How to get rid of fungus gnats

How to get rid of those annoying flying bugs in indoor plants

Do you have a problem with little flies hovering around your indoor plants or even your kitchen compost caddy?

Often people refer to these little monsters as fruit flies, but they are actually fungus gnats or vinegar flies. They don’t bite or spread disease they are just incredibly annoying.

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How did they get there?

Fungus gnats are notoriously bad for hitch hiking in on potting mix. They thrive in warm, humid and damp conditions - which is often what you’ve got if you’ve got a collection of indoor plants. They will lay eggs in the soil in the right conditions and before too long you’ve got an epidemic on your hands.

Vinegar flies will be present in most fruit and veggies if you purchase from shops. They will generally hatch out and then it feels like you can never get rid of them.

But you can!

How to get rid of fungus gnats from your indoor plants

Ease up on the watering, let the surface of the plant dry out between waterings.

You can purchase yellow sticky traps to catch the mothers to stop the breeding process. Just be cautious of using these especially if you have geckos as you’ll catch them too!

If they are really bad, get some eco-neem and apply it to the soil. Reapply regularly to keep it under control.

Edited: Thanks for the tip Kathryn - Also try adding a layer of sand to your plants to stop the breeding cycle.

How to get rid of vinegar flies near your compost caddy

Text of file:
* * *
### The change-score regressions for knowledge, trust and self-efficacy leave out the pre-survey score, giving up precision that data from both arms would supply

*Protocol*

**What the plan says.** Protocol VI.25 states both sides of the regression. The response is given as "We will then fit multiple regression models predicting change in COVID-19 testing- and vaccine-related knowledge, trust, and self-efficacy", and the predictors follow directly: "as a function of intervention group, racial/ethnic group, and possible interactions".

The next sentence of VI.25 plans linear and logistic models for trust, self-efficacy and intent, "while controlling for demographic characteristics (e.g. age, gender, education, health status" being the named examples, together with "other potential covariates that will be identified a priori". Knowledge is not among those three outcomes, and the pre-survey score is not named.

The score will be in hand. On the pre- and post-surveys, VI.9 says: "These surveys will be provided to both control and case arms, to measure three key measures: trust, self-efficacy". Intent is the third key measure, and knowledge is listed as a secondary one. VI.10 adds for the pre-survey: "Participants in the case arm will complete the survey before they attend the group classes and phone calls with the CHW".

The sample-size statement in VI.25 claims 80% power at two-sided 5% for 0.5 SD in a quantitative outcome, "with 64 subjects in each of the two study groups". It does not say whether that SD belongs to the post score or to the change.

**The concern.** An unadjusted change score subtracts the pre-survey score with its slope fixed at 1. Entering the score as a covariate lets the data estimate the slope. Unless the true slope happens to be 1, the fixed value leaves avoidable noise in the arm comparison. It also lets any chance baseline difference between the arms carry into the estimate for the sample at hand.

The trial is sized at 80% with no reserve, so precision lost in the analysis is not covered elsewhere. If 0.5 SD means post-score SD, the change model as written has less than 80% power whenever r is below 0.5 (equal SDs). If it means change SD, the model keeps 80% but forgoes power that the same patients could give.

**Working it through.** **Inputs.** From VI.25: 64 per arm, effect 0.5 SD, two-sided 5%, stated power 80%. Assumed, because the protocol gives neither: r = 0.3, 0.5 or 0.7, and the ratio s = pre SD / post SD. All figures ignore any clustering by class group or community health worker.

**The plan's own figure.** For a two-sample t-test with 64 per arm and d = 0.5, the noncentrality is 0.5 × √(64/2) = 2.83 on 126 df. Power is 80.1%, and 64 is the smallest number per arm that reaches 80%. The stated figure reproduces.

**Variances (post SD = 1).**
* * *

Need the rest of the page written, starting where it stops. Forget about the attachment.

The most common reason why you have vinegar flies is you’ve likely got some fermenting food lying around.

Upgrade your kitchen compost caddy (the container you use to store scraps until you get out to the compost bin) to be air tight - this will stop them getting in and out. And make sure you snap it tight, they can get into the smallest gaps.

If you’re currently experiencing an epidemic, move all fruit and veggies into the fridge until they are under control. Sorry tomato purists but it needs to be done. And that goes for potatoes too.

Double check your sink, we’ve found it can be a breeding ground if there is a piece of food trapped in the drain. Regularly flush it out with some boiling water.

You can also catch them with a vinegar trap. Essentially you just put out a shallow dish of vinegar and the flies come into drink and drown. It doesn't catch them all, but if you've got a lot it will make a small dent in the population. The sticky yellow trap will also help with these guys as well.

So I hope that helps with the annoying little flies that pester you in your house. What strategies have you used that have worked?

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1 comment

Putting a lamp with an incandescent bulb near your indoor plant may be good for the plant, but the heat helps the insect larvae in the soil to hatch.

John O

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